Beyond Weird - Philip Ball *****

It would be easy to think 'Surely we don't need another book on quantum physics.' There are loads of them. Anyone should be happy with The Quantum Age on applications and the basics, Cracking Quantum Physics for an illustrated introduction or In Search of Schrödinger's Cat for classic history of science coverage. Don't be fooled, though - because in Beyond Weird, Philip Ball has done something rare in my experience until Quantum Sense and Nonsense came along. It makes an attempt not to describe quantum physics, but to explain why it is the way it is.

Historically this has rarely happened. It's true that physicists have come up with various interpretations of quantum physics, but these are designed as technical mechanisms to bridge the gap between theory and the world as we see it, rather than explanations that would make sense to the ordinary reader.

Ball does not ignore the interpretations, though he clearly isn't happy with any of them. He seems to come clo…

Mercury - William Sheehan ****

Driving to work one morning several years ago, I spotted a tiny white dot close to the rising sun. ‘That’s Venus,’ I said to myself. Almost immediately I saw another, much brighter dot a few degrees away. ‘No, that’s Venus – the first one must be, um ... Mercury.’ Even with a lifelong interest in astronomy, I always manage to forget Mercury.

With eight planets in the Solar System, one of them has to be the least interesting – and Mercury got the short straw. That’s a relative statement, though, and a diligent author could still dig up enough fascinating facts about that tiny dot by the Sun to fill a short book. William Sheehan has done a brilliant job of doing just that.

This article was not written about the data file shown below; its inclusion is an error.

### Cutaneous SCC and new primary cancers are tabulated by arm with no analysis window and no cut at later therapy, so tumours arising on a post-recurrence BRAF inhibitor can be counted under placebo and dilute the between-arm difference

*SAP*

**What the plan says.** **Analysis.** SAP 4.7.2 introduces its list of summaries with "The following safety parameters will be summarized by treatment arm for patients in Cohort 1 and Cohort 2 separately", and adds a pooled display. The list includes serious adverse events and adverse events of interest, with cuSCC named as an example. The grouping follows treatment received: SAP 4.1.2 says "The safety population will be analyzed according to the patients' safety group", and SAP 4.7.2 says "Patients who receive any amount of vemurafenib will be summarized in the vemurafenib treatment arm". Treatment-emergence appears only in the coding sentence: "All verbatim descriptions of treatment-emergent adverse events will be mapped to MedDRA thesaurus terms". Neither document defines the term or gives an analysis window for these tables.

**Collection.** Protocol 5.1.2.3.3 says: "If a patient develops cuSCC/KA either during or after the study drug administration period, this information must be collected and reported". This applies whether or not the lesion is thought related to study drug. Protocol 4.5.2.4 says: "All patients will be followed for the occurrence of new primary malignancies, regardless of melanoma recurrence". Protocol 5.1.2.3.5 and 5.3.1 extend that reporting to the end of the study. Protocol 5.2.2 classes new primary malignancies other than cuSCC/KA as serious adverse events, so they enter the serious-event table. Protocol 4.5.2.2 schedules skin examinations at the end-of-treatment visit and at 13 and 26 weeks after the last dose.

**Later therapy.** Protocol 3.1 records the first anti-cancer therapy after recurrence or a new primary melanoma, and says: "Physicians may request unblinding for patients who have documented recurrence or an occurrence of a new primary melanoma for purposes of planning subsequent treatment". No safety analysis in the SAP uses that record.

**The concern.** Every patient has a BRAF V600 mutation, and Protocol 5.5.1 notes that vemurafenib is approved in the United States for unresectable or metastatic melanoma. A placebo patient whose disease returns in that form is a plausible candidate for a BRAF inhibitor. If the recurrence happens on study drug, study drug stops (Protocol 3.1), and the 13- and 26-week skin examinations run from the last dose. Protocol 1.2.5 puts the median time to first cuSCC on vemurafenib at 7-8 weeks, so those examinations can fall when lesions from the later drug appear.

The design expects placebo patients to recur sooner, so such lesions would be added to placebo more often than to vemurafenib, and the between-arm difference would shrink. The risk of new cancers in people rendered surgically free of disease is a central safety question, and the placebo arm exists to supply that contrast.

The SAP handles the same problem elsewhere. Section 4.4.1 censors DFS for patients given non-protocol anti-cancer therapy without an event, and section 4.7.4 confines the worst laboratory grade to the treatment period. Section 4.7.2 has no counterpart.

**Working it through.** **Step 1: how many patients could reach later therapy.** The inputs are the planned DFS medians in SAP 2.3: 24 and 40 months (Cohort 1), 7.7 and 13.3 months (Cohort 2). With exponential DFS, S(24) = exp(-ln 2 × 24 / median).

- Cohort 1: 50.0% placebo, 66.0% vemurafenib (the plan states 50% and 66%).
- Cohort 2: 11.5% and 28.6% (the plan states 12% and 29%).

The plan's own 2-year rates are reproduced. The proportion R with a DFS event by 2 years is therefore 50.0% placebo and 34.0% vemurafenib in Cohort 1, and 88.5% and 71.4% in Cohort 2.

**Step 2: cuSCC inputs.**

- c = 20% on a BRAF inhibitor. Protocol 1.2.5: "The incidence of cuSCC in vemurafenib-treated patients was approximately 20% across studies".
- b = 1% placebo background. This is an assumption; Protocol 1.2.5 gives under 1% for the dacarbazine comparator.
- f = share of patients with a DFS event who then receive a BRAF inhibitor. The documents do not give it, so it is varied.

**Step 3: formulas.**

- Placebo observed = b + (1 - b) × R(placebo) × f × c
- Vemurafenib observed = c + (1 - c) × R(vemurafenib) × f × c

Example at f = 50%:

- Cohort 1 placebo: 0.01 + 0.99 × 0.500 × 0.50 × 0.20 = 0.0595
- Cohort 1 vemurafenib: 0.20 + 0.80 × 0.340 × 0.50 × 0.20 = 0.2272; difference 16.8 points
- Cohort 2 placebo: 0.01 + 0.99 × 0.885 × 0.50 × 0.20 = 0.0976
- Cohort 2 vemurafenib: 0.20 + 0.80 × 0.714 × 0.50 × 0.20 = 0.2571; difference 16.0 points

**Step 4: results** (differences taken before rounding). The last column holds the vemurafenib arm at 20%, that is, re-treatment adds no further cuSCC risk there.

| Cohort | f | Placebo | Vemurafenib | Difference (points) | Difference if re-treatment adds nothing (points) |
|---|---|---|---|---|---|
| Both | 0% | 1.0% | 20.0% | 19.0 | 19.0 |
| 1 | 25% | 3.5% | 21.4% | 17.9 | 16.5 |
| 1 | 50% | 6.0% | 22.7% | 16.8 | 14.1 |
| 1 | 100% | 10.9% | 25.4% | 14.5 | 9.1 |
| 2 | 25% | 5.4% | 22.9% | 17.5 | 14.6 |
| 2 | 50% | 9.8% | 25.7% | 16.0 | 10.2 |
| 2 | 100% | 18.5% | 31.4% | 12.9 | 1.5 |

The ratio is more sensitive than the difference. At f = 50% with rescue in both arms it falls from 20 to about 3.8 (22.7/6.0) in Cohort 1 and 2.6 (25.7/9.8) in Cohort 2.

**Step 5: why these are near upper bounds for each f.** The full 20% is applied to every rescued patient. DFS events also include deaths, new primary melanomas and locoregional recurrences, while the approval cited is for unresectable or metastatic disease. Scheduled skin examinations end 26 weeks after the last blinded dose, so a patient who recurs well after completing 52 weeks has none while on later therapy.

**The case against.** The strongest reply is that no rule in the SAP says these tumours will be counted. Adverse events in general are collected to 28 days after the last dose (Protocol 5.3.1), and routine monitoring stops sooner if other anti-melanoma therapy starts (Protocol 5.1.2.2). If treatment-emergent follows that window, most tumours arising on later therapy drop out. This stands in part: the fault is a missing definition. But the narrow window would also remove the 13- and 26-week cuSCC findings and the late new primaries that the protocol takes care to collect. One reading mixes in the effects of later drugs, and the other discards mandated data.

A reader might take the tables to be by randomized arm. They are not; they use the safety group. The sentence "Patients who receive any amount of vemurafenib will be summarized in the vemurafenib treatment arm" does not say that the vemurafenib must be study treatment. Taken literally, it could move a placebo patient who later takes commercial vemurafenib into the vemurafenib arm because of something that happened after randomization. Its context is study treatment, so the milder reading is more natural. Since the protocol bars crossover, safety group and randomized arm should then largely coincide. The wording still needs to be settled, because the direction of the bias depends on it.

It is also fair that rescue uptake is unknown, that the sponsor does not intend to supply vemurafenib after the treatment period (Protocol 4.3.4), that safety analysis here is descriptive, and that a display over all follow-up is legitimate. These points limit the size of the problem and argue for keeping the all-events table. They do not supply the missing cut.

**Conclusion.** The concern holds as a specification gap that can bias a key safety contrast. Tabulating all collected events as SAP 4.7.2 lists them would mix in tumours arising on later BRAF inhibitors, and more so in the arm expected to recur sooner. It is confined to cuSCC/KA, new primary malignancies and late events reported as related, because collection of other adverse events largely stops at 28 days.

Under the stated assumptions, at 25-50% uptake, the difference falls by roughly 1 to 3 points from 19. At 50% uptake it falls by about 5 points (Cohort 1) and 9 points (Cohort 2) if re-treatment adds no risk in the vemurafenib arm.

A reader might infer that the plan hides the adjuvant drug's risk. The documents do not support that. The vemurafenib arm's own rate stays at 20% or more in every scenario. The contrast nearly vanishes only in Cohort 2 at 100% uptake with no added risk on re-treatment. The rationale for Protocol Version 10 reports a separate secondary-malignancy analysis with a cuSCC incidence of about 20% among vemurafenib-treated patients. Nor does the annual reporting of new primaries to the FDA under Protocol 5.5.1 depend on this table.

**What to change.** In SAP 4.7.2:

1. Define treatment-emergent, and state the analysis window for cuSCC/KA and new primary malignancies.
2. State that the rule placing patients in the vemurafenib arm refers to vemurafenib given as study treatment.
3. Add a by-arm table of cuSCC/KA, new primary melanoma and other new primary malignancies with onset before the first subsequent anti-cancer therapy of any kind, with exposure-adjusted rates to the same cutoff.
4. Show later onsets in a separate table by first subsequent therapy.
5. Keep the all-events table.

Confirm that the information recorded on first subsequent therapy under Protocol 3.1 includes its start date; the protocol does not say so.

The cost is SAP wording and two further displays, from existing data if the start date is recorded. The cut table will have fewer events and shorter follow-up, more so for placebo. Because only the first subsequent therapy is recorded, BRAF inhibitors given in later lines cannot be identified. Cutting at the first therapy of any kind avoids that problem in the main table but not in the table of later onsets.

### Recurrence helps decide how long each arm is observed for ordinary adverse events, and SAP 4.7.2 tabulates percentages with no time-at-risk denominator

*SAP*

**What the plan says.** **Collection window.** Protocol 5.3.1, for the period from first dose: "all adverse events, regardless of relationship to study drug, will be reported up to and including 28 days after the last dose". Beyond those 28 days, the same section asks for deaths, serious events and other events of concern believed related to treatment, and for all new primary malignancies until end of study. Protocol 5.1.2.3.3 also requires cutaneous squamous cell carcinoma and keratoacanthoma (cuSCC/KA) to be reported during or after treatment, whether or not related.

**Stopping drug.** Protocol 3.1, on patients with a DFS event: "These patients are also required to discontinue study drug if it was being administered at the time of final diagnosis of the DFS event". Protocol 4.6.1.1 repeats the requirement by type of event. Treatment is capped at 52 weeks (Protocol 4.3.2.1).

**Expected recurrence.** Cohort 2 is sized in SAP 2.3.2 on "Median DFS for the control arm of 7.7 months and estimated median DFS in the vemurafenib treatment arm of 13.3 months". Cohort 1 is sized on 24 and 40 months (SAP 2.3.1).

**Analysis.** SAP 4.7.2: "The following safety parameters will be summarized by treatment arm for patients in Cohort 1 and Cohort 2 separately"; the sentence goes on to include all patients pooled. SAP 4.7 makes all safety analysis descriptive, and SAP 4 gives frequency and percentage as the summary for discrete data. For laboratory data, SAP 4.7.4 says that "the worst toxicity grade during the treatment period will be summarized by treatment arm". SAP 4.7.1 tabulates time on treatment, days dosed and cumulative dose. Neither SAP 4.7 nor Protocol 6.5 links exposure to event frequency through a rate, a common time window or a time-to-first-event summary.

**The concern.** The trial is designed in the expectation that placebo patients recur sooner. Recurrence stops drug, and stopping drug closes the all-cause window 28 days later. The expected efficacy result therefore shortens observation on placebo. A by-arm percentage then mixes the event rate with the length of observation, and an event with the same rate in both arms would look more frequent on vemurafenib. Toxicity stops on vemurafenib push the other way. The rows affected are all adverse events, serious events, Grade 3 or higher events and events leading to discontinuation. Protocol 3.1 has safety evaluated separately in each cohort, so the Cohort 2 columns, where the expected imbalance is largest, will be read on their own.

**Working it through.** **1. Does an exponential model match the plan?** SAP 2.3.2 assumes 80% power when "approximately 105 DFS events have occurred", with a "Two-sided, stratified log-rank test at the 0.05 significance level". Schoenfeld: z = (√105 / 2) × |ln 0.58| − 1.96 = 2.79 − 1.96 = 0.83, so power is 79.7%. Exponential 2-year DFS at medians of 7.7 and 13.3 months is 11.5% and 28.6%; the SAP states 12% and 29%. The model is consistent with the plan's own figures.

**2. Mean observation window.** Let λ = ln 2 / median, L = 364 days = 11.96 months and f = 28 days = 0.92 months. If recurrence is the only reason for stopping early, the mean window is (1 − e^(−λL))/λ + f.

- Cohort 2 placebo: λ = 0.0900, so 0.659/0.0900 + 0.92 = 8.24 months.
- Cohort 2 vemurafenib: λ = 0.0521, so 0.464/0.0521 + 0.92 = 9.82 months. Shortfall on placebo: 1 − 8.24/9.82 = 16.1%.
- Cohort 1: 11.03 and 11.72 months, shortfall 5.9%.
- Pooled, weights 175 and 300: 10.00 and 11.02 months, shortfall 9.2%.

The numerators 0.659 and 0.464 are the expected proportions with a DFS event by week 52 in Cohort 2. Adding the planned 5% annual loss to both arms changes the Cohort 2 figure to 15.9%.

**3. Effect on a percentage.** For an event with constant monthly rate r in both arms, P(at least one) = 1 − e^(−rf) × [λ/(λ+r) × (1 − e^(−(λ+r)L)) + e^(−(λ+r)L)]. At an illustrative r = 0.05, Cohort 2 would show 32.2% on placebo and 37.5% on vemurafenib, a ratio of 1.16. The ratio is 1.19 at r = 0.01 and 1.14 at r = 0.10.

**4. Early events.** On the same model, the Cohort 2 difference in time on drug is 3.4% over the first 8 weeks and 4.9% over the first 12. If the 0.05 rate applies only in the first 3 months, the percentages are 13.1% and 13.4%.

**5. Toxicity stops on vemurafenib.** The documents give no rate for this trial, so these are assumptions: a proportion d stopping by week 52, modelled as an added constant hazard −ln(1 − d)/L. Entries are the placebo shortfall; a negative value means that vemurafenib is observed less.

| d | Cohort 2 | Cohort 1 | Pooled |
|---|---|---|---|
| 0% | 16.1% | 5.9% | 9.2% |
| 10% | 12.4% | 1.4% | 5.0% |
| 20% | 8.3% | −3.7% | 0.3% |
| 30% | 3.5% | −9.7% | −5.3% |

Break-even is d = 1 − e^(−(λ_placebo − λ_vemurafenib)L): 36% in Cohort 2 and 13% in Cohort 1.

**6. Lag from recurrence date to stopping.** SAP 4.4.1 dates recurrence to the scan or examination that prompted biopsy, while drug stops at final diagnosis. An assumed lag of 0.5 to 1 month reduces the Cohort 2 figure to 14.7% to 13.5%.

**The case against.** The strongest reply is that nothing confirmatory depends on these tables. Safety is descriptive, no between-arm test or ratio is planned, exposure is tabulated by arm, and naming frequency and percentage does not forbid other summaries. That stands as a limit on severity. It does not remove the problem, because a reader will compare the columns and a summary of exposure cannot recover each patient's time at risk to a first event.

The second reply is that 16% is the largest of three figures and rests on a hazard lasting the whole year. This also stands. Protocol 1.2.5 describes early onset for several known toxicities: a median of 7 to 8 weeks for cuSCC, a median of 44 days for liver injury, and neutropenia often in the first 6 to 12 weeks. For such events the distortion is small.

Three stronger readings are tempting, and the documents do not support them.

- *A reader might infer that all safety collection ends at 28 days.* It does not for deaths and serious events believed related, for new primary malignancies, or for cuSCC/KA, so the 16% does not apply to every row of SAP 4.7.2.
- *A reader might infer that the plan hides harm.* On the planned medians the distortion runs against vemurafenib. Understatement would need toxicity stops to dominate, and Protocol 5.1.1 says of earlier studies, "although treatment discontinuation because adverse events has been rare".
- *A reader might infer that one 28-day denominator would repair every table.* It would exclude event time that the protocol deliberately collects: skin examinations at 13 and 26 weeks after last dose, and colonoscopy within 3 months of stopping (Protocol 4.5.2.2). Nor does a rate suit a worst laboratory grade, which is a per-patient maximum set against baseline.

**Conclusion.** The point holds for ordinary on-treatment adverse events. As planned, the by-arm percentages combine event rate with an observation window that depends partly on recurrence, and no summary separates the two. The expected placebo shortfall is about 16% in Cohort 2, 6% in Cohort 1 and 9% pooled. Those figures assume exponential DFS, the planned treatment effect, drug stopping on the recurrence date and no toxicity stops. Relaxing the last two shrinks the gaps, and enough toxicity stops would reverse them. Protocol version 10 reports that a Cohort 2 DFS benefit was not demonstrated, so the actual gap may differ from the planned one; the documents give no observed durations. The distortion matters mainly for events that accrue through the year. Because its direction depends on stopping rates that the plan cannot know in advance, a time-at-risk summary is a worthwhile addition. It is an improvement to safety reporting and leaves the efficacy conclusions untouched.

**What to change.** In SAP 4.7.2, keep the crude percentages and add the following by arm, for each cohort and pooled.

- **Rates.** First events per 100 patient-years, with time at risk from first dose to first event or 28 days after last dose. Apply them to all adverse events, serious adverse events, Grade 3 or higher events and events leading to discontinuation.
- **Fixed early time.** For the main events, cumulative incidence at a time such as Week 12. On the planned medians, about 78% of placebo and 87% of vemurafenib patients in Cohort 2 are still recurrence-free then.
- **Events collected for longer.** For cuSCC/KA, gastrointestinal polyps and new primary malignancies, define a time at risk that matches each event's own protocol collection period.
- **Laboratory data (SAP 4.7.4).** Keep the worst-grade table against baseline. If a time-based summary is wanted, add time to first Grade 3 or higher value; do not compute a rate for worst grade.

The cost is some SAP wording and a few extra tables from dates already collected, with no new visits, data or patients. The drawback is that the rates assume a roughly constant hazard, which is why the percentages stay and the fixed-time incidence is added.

One of the reasons Mercury is so easy to forget is that it’s almost impossible to get a good view of it from Earth. Even after the invention of the telescope, which turned planets like Mars and Jupiter into explorable worlds, Mercury remained a mystery – and the subject of some pretty wild speculations. In 1686, for exa…

Everything You Know About Planet Earth is Wrong - Matt Brown ****

This is the latest of a series of 'Everything You Know About... is Wrong' books from Matt Brown. Although I always feel slightly hard done by as a result of the assertion in the title, as there are certainly things here I know that aren't wrong (I mean, come on, the first corrected piece of 'knowledge' is that 'The Earth is only 6,000 years old' and I can't imagine many readers will 'know' that), it's a handy format to provide what are often surprisingly little snippets of information that are very handy for 'did you know' conversations down the pub (or showing up your parents if you're a younger reader).

Some of the incorrect statements that head each article are well-covered, if often still believed (for example, people thought that world was flat before Columbus), some are a little tricksy in the wording (such as seas have to wash up against land) and some are just pleasantly surprising (countering the idea that gold is a rar…